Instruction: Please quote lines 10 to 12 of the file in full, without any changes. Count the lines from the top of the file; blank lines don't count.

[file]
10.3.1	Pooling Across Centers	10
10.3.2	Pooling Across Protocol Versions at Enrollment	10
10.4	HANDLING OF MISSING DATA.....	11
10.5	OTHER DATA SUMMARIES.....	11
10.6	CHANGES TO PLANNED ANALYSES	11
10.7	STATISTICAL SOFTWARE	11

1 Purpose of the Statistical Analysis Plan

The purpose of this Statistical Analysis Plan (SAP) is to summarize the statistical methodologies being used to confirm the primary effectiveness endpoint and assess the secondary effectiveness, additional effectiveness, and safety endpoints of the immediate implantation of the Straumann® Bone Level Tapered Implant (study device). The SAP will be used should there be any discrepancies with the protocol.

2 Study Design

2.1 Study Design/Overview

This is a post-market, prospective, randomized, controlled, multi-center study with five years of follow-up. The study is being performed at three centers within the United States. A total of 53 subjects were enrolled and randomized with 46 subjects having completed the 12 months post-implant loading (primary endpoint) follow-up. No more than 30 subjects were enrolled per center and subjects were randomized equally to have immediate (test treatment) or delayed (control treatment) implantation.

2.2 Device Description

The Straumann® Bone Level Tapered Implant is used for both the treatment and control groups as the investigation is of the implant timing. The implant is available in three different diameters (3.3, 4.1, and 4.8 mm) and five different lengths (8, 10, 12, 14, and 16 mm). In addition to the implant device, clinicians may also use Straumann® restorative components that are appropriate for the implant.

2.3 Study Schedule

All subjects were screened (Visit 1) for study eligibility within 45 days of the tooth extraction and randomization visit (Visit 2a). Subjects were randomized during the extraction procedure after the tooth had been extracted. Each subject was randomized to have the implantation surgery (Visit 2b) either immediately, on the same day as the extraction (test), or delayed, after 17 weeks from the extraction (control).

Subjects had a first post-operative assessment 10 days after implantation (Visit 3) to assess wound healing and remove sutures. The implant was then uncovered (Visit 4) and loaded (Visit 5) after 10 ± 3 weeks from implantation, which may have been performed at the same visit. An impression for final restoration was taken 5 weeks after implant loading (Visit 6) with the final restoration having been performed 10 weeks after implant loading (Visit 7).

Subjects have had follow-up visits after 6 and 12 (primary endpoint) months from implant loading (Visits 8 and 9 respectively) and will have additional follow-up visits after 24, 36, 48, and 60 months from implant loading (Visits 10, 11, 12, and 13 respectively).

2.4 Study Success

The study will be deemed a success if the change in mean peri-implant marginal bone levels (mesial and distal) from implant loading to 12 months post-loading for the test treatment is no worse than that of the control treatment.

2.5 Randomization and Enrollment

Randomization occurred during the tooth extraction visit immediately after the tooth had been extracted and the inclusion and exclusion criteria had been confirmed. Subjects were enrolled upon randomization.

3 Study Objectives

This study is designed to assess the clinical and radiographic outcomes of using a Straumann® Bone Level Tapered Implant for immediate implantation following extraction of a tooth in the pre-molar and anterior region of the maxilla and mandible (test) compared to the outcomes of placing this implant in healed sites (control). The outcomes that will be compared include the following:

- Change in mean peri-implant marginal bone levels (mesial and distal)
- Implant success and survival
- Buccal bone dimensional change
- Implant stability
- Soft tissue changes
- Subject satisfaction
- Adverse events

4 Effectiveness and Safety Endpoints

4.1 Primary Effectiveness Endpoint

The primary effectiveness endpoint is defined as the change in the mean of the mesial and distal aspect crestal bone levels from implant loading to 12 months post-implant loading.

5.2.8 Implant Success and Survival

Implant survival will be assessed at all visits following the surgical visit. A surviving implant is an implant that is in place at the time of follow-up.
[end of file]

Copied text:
2.1 Study Design/Overview

This is a post-market, prospective, randomized, controlled, multi-center study with five years of follow-up. The study is being performed at three centers within the United States. A total of 53 subjects were enrolled and randomized with 46 subjects having completed the 12 months post-implant loading (primary endpoint) follow-up. No more than 30 subjects were enrolled per center and subjects were randomized equally to have immediate (test treatment) or delayed (control treatment) implantation.

2.2 Device Description